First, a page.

Training to become a dermatology technician is most commonly pursued through a medical assisting program. Community colleges and universities offer accredited certificate and associate's degree programs in medical assisting. Most programs offer internships and hands-on lab work in addition to traditional coursework. Employers may accept comparable military medical training in lieu of formal college education.
Prerequisites for certificate and associate's degree programs in medical assisting include a high school diploma or its equivalent. Some clinical or laboratory work experience may be preferred but not required. Certificate programs take one year of coursework to complete while associate's degree programs last 18-24 months. Externships may be required during the degree course of study.
Medical Assistant Certificate
A medical assistant certificate program prepares students for clinical duties and administrative responsibilities in numerous types of healthcare settings. Potential dermatology technicians take courses in medical terminology, pharmacology, anatomy and dermatology. Administrative subjects covered include bookkeeping, clerical roles and insurance processing.
Associate's Degree in Applied Science for Medical Assistants
Most associate's degree programs in medical assisting include externships in a clinical setting where students are trained in telephone techniques, preparing medical records, taking blood and administering injections. Classroom instruction includes medical office procedures, computer applications, microbiology and hematology.
Licenses and Certifications
Certifications are available for students who are interested in broadening their experience or knowledge base as medical assistants.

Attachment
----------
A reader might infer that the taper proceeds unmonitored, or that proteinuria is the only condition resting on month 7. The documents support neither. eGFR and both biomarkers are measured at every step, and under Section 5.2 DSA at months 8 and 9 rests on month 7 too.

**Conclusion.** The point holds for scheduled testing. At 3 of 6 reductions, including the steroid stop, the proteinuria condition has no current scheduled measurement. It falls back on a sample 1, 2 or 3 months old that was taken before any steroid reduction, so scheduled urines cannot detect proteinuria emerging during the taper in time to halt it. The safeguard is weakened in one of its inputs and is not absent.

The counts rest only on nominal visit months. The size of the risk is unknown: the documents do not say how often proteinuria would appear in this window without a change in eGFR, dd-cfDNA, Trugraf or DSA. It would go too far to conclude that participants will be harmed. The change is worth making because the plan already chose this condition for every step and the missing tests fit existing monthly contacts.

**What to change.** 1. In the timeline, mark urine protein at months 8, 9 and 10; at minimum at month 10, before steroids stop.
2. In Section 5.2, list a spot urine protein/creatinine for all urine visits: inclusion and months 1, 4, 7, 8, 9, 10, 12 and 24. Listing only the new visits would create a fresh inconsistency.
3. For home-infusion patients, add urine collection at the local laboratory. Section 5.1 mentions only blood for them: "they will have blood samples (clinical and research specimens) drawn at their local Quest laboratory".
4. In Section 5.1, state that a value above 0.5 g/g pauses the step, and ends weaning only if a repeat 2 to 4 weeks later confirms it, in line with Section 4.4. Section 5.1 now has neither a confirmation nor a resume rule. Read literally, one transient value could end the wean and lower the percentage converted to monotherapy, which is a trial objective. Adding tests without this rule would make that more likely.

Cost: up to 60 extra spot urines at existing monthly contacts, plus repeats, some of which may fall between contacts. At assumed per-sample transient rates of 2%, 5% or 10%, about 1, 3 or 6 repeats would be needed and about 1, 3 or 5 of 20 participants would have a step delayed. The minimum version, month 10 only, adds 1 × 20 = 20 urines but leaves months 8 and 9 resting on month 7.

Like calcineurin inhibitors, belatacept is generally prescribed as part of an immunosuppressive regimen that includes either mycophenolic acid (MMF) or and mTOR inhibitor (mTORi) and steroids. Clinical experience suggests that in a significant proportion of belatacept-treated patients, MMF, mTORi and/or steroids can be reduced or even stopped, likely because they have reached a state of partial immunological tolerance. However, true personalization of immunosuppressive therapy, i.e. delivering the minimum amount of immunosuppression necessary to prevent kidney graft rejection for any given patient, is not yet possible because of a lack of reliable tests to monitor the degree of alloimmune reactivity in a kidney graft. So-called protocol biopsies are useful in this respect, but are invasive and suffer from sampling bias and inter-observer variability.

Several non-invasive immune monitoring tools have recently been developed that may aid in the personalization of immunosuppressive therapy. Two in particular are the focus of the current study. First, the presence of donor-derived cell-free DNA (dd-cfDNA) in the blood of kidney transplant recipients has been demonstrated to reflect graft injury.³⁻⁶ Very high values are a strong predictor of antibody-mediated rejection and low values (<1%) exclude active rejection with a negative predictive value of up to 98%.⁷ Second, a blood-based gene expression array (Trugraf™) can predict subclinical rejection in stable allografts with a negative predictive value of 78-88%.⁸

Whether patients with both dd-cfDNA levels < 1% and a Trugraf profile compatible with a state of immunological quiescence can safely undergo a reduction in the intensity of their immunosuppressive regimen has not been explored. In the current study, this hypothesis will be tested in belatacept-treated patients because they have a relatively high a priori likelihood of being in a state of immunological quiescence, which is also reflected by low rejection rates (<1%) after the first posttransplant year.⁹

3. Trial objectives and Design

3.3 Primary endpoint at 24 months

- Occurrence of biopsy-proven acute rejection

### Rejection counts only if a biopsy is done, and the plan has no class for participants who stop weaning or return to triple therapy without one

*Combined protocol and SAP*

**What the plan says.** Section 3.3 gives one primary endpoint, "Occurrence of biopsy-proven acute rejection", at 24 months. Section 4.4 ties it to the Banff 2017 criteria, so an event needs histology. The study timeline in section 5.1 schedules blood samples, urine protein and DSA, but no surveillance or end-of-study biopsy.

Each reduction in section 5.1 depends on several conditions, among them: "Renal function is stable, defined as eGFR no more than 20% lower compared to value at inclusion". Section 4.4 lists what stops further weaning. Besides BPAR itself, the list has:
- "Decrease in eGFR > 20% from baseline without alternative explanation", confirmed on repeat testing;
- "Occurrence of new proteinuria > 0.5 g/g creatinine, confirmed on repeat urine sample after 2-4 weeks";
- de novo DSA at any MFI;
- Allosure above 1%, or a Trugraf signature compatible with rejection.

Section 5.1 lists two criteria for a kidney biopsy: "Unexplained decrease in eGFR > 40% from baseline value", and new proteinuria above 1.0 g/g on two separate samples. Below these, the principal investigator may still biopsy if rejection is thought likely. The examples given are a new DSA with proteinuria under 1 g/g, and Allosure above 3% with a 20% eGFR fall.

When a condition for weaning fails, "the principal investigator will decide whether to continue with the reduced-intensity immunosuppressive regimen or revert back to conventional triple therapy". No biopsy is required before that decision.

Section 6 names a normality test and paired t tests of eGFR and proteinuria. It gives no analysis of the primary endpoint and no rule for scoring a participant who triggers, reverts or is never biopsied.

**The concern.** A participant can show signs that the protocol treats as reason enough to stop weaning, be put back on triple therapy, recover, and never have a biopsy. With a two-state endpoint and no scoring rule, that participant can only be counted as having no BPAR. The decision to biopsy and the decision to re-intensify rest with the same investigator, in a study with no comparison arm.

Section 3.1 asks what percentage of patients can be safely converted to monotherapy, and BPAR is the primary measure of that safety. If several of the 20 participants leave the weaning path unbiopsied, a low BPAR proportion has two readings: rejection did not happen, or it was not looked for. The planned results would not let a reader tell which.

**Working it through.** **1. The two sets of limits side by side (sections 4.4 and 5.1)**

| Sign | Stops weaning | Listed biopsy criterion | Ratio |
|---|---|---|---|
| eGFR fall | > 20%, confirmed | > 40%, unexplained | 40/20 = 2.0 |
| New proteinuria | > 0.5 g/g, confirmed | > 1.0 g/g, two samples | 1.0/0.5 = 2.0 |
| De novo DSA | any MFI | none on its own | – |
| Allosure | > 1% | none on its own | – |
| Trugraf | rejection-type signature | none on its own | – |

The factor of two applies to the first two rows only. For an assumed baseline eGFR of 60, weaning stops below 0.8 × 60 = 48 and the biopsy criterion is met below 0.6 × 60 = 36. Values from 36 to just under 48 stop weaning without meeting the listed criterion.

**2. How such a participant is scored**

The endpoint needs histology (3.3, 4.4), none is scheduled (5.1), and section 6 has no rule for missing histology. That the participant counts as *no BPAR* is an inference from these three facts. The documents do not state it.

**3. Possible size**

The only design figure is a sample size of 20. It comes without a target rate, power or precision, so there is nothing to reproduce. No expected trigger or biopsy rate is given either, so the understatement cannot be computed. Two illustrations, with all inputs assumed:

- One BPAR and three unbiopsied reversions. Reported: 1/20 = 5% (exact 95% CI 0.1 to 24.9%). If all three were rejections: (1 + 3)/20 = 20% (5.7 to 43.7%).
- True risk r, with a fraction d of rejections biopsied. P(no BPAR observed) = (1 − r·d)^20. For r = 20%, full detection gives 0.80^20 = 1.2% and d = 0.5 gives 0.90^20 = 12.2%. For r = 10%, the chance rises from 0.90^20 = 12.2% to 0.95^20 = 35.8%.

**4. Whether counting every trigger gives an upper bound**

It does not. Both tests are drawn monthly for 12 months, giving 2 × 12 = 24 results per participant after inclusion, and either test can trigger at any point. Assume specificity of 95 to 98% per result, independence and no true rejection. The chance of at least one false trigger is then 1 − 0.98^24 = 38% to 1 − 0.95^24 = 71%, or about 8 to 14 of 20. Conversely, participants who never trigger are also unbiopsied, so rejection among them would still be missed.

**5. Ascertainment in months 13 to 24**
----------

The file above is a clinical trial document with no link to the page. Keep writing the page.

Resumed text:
Before applying for CMA certification, applicants must graduate from an accredited medical assisting program. The American Association of Medical Associates awards the certification, which must be renewed every five years.
The RMA certification is offered by American Medical Technologists. Applicants must graduate from an accredited medical assistant program and possess a minimum 720 hours in medical assisting experience. Additionally, applicants must be employed for the last five years as a medical assistant. Once candidates obtain their certification, every three years they must complete a specific number of ongoing education classes.
The National Health Career Association offers CCMA certification, which means the applicant is competent in clinical and laboratory procedures as well as administrative functions. Candidates must complete an approved training program and work in the medical assistant field for at least one year. Individuals must complete continuing education courses to maintain certification.
Dermatology technicians who possess RMA or CCMA certification must adhere to continuing education credit requirements. Otherwise, as with any medical profession, dermatology technicians must keep current with updates to medical technology and procedures. Technicians can also enroll in further education to become nurses.
Professional organizations and healthcare facilities host annual dermatology conferences and workshops for dermatology technicians. Lasting anywhere from 2-5 days, these meetings feature several symposia and interactive workshops. Dermatology seminars, which last 2-3 days, allow attendees to obtain continuing medical education credits. Dermatology technicians can learn about new procedures in areas such as age reversal, facial rejuvenation and acne treatment.
Employment Outlook and Salary Information
The U.S. Bureau of Labor Statistics reported that there were 601,240 medical assistants employed across the nation in 2015. According to the BLS, for the decade between 2014 and 2024, job growth for medical assistant field is set to increase by 23%, much faster than the average. As reported in May 2015, the median annual salary for medical assistants is $30,590.
Dermatology technician training is available through one-year medical assistant certificate programs and two-year medical assistant associate's degree programs. To become certified medical assistants, students are trained with in-class coursework as well as hands-on lab work.